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Duke rowing races past Syracuse to take 2nd in ACC Championship

Duke took home second-place honors at the ACC Championship Friday and Saturday.
Duke took home second-place honors at the ACC Championship Friday and Saturday.

With their legs on fire, their lungs desperate for air and 500 meters left in the race, the victorious crews are those with rowers willing to dig the deepest.  

Duke earned a second place overall finish at the ACC Championship this Friday and Saturday on Lake Hartwell. The Blue Devils traded blows with Syracuse in Clemson, S.C., throughout the weekend, but Duke ultimately emerged above the Orange as the immediate follower of Virginia, which won the regatta. Duke’s Varsity Eight, Varsity Four, and Third Varsity Eight placed second in each race, while its Second Varsity Eight and Second Varsity Four finished third, and the team’s overall performance made a strong case for an at-large bid to the NCAA Championship.

The Varsity Eight: youth and leadership

The Varsity Eight event was the regatta’s last race, and Duke trailed Syracuse by one point entering it. The Blue Devils’ Varsity Eight beat Syracuse by just over a second, and finished under five seconds behind Virginia to give Duke its second-place finish overall. 

“The race plan was very much, stay internal yet stay aggressive,” head coach Megan Cooke Carcagno said. “They knew in the first 1500, their goal was to take care of business, and to edge out Syracuse and stay in front of them, so they could turn their attention in the last 500 to going after Virginia.”

Duke’s success in the Varsity Eight is all the more impressive considering Sydney Johnson and Tara Fagan are the only returning members with Varsity Eight racing experience, especially since Syracuse and Virginia both had a number of graduate students racing.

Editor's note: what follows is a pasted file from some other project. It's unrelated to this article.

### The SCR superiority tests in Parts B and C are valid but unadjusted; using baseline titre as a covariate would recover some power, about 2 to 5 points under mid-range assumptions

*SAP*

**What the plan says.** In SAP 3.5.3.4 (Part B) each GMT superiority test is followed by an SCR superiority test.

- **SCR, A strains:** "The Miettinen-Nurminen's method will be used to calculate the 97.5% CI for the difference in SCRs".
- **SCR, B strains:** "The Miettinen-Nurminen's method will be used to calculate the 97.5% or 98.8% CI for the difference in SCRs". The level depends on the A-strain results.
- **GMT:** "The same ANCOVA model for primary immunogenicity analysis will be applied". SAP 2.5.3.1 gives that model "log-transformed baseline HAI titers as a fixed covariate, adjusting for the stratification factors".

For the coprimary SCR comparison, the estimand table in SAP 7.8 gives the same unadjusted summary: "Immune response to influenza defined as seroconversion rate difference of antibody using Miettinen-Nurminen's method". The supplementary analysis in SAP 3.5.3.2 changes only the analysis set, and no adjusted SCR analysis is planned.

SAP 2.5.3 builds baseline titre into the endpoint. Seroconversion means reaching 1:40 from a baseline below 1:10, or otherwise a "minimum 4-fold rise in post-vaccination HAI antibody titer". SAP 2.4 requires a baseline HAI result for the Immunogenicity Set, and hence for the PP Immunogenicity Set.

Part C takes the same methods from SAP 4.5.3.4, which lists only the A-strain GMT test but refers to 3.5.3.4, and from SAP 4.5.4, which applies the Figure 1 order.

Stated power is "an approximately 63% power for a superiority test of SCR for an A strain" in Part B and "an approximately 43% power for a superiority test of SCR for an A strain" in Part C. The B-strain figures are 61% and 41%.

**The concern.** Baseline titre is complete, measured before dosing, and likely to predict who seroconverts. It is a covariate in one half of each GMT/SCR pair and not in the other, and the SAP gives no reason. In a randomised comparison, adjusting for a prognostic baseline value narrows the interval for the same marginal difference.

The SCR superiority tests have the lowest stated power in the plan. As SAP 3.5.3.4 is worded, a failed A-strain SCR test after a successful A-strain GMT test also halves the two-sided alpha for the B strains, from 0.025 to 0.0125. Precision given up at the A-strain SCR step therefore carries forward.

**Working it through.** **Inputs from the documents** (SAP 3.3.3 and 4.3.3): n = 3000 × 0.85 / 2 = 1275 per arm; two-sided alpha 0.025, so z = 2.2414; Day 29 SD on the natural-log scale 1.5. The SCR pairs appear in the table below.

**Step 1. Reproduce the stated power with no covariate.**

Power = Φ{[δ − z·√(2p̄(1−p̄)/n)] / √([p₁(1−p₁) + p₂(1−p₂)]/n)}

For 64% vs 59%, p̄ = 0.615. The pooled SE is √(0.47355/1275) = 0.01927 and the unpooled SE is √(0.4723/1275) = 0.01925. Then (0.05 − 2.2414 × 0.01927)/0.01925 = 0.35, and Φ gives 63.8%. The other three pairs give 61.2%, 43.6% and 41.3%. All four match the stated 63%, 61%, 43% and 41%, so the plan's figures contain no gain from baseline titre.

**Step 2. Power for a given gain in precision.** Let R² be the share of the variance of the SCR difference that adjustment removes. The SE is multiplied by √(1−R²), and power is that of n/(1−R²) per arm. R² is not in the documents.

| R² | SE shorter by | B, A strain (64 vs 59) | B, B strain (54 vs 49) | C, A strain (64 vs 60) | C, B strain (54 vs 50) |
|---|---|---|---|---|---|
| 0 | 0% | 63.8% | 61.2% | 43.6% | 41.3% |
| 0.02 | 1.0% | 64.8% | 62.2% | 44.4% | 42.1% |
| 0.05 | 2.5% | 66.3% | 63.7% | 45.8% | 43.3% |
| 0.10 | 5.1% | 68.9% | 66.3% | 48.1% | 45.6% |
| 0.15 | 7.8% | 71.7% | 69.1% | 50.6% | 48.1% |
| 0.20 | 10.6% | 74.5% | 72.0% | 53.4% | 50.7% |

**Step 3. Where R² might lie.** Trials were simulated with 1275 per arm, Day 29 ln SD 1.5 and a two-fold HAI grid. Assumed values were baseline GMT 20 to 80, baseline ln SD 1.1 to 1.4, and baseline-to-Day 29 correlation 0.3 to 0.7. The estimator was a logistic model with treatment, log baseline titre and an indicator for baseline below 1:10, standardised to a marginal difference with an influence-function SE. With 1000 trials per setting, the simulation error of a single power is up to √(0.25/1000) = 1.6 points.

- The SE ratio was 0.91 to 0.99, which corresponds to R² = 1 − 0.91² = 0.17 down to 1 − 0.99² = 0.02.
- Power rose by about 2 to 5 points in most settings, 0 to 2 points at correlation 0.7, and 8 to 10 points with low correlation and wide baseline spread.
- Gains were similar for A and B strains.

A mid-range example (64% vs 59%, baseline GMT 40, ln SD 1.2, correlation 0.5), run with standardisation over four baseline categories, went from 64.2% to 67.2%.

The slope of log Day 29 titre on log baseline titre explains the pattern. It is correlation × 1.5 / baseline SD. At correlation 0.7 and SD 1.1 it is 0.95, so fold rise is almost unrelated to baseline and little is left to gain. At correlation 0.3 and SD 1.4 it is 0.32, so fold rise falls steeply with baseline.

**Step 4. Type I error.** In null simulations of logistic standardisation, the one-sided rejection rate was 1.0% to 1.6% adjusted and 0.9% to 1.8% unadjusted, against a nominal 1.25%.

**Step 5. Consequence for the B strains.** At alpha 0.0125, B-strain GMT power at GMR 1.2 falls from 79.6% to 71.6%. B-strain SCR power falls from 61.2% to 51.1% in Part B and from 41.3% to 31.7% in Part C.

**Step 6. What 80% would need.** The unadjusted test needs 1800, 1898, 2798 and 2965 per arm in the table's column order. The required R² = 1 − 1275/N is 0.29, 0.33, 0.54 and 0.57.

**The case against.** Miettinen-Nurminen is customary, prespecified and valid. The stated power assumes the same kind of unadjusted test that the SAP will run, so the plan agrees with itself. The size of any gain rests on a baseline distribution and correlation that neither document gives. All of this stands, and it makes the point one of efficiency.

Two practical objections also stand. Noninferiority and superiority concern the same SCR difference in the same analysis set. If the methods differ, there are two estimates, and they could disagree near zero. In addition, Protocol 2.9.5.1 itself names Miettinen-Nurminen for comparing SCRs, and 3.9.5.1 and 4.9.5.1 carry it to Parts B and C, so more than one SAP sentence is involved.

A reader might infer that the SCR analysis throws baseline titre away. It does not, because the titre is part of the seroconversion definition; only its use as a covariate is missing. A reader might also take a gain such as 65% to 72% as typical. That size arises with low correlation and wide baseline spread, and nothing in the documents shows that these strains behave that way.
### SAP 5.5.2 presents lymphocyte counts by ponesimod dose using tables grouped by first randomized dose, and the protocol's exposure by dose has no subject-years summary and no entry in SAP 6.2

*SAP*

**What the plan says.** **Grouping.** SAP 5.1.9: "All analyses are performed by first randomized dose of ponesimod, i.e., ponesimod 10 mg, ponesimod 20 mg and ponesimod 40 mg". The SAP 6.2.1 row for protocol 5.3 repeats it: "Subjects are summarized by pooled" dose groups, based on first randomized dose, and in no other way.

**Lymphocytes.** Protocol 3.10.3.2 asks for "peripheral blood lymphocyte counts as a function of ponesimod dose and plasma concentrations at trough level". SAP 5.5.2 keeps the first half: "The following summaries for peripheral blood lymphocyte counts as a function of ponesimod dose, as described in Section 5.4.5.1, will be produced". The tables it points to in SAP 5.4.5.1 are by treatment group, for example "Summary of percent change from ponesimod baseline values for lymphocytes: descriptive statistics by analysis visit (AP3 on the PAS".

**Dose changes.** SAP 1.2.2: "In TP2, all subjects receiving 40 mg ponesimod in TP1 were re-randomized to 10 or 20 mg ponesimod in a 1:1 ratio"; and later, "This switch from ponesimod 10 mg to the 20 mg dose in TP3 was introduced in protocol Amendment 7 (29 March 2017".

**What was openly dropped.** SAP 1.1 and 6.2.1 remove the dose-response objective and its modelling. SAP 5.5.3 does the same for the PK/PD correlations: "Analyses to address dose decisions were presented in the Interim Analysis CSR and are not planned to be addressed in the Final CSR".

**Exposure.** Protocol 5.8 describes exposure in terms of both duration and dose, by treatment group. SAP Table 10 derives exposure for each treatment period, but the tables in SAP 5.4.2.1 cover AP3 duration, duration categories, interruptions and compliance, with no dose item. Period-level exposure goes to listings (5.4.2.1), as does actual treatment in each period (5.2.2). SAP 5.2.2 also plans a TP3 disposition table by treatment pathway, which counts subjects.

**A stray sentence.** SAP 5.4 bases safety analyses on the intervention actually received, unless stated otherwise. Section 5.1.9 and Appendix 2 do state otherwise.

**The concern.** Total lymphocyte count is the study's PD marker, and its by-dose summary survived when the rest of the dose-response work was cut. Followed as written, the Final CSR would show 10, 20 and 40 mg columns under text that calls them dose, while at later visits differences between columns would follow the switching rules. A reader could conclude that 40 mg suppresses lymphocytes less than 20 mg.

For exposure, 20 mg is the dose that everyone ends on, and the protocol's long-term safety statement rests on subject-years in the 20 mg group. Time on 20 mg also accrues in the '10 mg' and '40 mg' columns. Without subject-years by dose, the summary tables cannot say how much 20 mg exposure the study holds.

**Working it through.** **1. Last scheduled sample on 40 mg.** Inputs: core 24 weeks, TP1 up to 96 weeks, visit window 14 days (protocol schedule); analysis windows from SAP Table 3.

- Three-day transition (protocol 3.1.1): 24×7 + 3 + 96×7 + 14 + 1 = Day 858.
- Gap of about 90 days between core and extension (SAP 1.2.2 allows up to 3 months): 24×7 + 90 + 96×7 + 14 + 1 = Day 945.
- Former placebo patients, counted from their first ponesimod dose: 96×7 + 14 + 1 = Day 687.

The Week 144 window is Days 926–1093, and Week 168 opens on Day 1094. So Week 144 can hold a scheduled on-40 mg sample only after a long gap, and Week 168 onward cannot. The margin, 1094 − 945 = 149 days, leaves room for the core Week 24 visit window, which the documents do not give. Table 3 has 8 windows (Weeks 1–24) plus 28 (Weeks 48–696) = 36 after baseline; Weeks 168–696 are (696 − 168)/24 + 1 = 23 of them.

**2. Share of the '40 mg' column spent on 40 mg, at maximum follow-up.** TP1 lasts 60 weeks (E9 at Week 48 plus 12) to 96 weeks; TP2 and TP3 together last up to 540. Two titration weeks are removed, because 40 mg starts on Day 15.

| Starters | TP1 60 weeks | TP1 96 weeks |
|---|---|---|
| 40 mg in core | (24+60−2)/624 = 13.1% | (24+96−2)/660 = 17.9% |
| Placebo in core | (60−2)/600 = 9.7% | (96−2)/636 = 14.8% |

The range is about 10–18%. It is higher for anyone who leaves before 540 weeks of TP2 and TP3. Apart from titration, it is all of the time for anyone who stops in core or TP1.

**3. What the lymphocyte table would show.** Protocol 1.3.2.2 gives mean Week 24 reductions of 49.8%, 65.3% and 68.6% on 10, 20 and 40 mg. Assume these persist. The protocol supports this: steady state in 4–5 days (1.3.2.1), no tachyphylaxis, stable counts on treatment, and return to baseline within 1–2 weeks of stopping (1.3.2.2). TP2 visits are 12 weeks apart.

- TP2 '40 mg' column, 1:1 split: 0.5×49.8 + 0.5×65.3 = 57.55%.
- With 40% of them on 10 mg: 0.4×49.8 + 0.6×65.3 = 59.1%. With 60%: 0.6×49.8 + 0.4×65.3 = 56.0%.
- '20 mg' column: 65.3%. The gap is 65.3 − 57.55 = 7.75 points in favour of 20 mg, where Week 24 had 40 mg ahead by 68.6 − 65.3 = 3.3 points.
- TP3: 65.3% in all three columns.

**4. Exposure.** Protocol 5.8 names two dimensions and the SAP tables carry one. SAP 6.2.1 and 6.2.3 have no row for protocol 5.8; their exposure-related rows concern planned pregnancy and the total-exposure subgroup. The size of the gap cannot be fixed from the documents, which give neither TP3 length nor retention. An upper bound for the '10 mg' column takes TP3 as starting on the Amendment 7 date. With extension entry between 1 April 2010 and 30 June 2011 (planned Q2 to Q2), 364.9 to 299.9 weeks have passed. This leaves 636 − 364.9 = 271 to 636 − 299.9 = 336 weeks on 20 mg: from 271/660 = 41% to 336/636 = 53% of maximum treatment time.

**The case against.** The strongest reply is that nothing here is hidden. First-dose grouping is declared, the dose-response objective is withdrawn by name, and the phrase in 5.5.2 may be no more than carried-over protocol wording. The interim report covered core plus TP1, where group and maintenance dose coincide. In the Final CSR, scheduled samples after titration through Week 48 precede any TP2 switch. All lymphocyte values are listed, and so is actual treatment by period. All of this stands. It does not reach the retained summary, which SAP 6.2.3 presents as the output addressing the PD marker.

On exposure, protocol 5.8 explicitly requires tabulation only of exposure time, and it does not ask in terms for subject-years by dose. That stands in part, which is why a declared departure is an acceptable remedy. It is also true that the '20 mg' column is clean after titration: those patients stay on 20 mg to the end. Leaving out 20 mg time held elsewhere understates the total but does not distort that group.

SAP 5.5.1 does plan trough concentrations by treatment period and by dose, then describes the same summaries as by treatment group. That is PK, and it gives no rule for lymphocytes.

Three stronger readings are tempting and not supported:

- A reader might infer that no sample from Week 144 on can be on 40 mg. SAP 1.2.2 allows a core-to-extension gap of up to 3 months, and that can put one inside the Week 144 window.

“[The crew members] really did a nice job handling the pressure and situation of racing on the Varsity Eight,” Carcagno said.

Within this crew, junior Gabriella Salvati, Johnson and Fagan were awarded ACC honors, with Salvati and Johnson taking home All-ACC First Team accolades and Fagan being named All-ACC Second Team. 

“[Salvati and Johnson] were key members of the Varsity Eight all season,” Carcagno said. “Giving a nod to some of the type of leadership they have not only done this year, but last year and the year before as well.” 

“They are both really vocal leaders and have done a really nice job of setting the tone for the bar, especially for the younger athletes,” Carcagno said.

Duke’s armada: impressive across the board

Duke’s Varsity Four and Third Varsity Eight also secured second-place finishes behind Virginia, with the former finishing within 10 seconds of Virginia and the latter coming in six seconds behind the Cavaliers. The Second Varsity Four had a nail-biting finish and came in just under a second behind Syracuse.

Overall, the Blue Devils’ performances are particularly impressive given that they out-performed their pre-race rankings. Duke’s Second Varsity Eight and Varsity Four were both seeded fourth, and they finished third and second, respectively. 

“We race almost every day at Duke. They're racing from one edge of the lake to the other on a daily basis, and so racing for us is kind of second-nature,” Carcagno said of the intensity of her team’s training.

NCAA Championship selection

The NCAA Championship will be held in Sarasota, Fla., May 28-30, with 22 teams earning bids to the event, 11 being automatic and 11 at-large. Virginia earned the automatic ACC bid, so Duke will hope that its name is chosen on selection day this Tuesday at 5 p.m. 

All teams competing at NCAAs race its First and Second Varsity Eights and their Varsity Four and while nothing is set in stone, Carcagno is confident in her team’s chances of getting into the NCAA Championship.

“I'm excited to let everyone get a few more opportunities to line up against opponents across the country,” Carcagno said.


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